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Paying Taxes on Your Tips

Paying Taxes on Your Tips

Pssst. Want to hear about an occupation in which thousands of people earn up to $50,000 or more annually but pay very low taxes?

Here's the deal: You too can become a restaurant waiter, join in the widespread practice of underreporting your tips, and, if you work your way up to a fine-dining gig, achieve an enviably high net income.

But Wait a Minute, Waiter -- There's a Fly in Your Soup

The IRS can use a "reasonable estimate" of tips received by employees to calculate a restaurant's share of FICA taxes, per the Supreme Court's 2002 decision on US vs. Fior D'Italia. In this case, the court allowed the IRS's levy of an additional $23,000 against the venerable San Francisco restaurant for taxes on underreported tips, especially those paid in cash.

The IRS's interest in unearthing these tax liabilities is clear. Billions of dollars in tips go unreported each year. The 7.65 percent employer tax on those billions isn't chump change.

But why should higher tax bills for restaurants be of concern to the nation's 2 million waiters and waitresses? Because the IRS's progress in collecting employer FICA could open new avenues for assessing the taxes on employees' tips, and for employees, both FICA and income taxes are at stake. To see why, you've got to understand how the IRS might use this victory to go after employer FICA taxes.

Restaurants and FICA Tax Liability

Maintaining the status quo, restaurants can allow waiters and other tipped employees to report gratuities monthly, as they have been required to do since 1988. But restaurants run the risk of having the IRS forcibly estimate waiters' cash tips based on the credit-card tipping rates, à la Fior D'Italia. Waiters may feel compelled to report more tips, so that their own tax returns don't conflict with their employers'.

Alternatively, restaurants can institute a more rigorous system of tip reporting, and perhaps enter into an agreement with the IRS that will reduce the likelihood the establishment will be audited. "The IRS is telling restaurants, 'We want you to be the policeman,'" says Isidore Kharasch, president of Hospitality Works Inc., a Deerfield, Illinois, restaurant consultancy.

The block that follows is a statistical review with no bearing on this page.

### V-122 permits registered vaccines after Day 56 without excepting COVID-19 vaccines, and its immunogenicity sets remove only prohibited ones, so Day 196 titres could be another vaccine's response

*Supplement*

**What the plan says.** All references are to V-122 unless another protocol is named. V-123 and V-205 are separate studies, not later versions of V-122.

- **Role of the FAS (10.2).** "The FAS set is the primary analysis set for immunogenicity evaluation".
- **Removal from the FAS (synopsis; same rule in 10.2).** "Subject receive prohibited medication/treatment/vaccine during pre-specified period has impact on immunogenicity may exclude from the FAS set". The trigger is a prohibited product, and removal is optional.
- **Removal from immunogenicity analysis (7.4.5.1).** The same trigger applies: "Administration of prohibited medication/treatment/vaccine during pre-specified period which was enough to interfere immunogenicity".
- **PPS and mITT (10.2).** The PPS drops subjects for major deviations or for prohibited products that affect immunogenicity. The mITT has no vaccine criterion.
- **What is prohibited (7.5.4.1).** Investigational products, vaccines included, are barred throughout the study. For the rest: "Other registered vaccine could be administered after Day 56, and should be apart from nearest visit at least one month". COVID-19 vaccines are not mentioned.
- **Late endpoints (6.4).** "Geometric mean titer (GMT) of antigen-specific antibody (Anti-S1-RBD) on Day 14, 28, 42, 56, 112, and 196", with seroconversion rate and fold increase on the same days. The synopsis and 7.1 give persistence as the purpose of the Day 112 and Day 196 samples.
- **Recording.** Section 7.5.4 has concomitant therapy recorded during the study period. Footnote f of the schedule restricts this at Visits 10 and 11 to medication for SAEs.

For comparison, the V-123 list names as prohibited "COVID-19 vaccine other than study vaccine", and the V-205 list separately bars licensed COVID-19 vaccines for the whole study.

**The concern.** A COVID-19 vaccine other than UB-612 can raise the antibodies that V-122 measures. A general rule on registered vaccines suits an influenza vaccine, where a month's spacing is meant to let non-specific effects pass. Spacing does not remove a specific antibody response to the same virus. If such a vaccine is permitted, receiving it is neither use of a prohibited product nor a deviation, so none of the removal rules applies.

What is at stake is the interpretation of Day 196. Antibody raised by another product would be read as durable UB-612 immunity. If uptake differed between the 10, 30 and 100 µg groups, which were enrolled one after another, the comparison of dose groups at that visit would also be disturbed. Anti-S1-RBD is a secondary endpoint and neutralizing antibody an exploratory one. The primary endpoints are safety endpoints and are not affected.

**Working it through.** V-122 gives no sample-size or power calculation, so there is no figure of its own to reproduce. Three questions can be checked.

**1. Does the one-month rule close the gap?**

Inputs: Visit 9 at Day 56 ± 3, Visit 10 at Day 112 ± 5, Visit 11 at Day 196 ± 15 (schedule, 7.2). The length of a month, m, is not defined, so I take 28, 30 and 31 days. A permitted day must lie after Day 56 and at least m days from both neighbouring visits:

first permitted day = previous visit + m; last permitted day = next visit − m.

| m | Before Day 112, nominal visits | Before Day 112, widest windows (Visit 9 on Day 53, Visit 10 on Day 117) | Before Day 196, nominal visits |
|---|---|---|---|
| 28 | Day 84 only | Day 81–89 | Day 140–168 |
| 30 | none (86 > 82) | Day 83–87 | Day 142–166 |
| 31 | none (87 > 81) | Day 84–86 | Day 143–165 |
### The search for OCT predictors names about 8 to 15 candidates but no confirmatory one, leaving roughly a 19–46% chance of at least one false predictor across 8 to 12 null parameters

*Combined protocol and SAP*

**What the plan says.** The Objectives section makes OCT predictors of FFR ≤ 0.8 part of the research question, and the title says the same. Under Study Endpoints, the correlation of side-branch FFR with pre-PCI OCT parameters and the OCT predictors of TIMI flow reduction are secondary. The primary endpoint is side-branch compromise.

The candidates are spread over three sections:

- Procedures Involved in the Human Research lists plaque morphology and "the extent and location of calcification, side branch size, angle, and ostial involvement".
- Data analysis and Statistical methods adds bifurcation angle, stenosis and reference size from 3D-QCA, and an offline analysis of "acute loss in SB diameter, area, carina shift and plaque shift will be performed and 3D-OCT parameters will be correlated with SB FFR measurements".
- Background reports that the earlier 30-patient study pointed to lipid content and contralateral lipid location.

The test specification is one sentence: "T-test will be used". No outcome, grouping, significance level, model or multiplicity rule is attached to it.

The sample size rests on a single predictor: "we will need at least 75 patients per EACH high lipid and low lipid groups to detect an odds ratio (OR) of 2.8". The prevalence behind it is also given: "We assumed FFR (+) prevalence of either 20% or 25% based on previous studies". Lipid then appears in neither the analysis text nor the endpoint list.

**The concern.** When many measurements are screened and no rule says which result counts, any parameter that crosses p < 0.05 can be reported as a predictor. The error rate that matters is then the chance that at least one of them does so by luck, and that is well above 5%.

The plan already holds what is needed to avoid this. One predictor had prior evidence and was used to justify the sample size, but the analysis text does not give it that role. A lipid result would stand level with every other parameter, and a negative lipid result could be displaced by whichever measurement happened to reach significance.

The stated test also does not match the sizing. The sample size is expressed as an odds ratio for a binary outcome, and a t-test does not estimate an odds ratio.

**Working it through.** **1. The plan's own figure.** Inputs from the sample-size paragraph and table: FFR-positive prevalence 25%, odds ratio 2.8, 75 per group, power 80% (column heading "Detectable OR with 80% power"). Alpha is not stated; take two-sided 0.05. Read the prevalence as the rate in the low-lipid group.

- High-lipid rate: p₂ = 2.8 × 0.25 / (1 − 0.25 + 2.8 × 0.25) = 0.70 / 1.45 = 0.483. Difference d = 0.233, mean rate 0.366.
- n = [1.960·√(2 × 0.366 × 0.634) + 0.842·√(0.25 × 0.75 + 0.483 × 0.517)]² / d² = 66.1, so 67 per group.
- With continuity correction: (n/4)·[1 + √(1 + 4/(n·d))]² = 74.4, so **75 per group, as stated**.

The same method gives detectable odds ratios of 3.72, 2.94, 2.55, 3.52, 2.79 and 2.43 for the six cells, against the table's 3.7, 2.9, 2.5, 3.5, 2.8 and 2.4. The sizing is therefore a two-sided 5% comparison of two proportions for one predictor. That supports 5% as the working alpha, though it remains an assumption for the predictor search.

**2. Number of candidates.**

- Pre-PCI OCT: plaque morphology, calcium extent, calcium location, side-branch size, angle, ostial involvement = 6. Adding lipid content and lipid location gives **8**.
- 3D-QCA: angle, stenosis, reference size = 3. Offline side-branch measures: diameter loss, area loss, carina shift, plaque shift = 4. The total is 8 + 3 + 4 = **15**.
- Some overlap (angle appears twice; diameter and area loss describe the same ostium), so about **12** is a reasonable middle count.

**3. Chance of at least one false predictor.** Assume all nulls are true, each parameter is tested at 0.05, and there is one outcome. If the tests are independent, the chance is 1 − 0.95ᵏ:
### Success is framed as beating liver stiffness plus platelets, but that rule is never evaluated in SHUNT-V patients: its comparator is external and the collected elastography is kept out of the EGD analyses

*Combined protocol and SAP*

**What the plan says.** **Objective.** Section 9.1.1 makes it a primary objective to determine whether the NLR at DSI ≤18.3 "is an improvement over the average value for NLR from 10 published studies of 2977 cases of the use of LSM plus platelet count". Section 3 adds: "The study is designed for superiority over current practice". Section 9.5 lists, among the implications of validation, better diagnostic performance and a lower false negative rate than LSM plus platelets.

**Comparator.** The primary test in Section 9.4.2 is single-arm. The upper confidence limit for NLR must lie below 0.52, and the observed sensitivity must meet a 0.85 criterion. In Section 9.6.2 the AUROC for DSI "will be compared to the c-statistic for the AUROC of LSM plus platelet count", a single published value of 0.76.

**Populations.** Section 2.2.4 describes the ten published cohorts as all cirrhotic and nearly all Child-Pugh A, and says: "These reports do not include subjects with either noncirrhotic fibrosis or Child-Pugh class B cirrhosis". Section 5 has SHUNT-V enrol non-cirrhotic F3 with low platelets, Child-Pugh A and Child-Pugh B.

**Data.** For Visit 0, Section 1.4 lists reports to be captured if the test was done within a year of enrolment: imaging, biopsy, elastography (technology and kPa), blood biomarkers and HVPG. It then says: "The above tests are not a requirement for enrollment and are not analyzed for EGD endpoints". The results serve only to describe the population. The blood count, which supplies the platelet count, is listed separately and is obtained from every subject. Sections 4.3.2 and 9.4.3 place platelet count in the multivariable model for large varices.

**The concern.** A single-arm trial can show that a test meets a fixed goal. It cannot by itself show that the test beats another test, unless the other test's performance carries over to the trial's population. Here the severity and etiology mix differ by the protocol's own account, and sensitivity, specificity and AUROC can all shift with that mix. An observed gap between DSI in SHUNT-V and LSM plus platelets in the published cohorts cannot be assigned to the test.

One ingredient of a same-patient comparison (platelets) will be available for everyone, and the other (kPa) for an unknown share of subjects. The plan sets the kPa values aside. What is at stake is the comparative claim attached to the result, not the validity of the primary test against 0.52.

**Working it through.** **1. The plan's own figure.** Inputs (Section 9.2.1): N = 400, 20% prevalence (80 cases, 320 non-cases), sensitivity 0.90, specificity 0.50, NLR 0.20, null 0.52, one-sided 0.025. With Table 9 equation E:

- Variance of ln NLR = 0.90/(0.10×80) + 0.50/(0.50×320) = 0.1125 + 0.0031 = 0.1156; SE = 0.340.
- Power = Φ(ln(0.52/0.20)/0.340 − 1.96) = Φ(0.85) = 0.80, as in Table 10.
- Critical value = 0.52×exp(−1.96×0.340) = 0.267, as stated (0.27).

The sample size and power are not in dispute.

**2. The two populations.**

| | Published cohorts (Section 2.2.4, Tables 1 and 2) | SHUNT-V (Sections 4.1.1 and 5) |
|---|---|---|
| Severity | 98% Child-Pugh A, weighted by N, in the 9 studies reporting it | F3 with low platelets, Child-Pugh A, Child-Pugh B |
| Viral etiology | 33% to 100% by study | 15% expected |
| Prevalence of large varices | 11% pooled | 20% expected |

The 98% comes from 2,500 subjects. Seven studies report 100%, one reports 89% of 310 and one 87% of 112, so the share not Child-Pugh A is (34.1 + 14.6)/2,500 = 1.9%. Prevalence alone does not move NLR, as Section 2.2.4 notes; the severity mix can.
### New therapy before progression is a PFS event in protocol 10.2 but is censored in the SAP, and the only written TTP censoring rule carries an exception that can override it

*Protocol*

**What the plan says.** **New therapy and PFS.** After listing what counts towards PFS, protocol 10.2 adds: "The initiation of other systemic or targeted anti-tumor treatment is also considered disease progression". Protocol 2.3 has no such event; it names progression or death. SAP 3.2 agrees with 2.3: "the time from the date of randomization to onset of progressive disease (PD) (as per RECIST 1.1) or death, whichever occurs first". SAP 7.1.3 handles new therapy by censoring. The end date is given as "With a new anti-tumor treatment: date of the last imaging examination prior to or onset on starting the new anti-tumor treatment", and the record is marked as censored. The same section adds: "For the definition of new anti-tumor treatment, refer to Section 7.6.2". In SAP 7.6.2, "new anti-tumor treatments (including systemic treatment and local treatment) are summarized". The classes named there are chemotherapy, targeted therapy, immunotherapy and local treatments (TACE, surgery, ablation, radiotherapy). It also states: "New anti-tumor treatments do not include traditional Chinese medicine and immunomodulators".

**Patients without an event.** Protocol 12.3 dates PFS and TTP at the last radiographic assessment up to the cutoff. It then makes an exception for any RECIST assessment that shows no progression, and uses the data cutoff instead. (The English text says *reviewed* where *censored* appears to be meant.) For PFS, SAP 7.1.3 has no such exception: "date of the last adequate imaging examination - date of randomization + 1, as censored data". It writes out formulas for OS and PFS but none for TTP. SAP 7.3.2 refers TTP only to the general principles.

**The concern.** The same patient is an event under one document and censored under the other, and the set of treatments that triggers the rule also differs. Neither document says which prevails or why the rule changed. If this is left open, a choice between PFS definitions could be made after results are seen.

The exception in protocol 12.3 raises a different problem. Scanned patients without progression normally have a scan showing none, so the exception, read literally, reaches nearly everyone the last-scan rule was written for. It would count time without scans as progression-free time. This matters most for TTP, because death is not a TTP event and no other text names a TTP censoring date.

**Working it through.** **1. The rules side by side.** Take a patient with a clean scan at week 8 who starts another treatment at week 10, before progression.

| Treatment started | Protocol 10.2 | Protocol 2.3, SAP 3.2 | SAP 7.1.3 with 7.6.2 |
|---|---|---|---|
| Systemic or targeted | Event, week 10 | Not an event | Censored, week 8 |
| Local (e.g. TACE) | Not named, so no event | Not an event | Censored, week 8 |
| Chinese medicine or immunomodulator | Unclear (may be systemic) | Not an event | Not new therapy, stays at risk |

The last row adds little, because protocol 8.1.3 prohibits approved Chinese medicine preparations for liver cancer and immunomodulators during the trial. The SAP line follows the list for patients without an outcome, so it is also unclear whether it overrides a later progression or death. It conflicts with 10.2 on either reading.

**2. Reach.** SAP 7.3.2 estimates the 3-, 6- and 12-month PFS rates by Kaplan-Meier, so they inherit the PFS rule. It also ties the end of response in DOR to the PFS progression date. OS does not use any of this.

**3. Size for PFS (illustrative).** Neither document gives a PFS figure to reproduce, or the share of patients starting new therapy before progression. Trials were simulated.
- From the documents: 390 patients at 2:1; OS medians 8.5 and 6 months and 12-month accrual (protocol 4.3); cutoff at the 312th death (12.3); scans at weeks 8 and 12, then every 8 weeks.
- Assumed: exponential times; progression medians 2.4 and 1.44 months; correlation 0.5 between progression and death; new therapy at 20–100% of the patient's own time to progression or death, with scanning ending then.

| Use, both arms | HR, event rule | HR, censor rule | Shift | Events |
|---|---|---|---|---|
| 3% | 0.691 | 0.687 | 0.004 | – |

Restaurants in some states have signed tip agreements with the IRS. These include, for example, eateries belonging to the Illinois and Nevada affiliates of the National Restaurant Association, a trade group in Washington, DC.

"In Illinois, the staff at the end of the night gets a printout of all their checks and they have to write in a tip for each," says Kharasch. The IRS may question the restaurant if reported tips amount to only 5 percent or 10 percent of total receipts. So the restaurants, in turn, hold their waiters' feet to the fire and create a paper trail to back up the calculation of employer-side FICA tax.

In Nevada, casinos have had tip rate determination agreements with the IRS for many years, notes Glen Arnodo, political director of the Culinary Workers Union's Las Vegas local. In these agreements, the establishments accept IRS estimates of tips, and in exchange, the IRS says it won't audit the establishments or their workers.

In addition to reducing net income for employees who have been underreporting their tips, the agreements "put employers almost between employees and the IRS," Arnodo says. He believes establishments in other states may be forced down a similar path. "The IRS typically starts things in Nevada and attempts to spread them elsewhere," says Arnodo.

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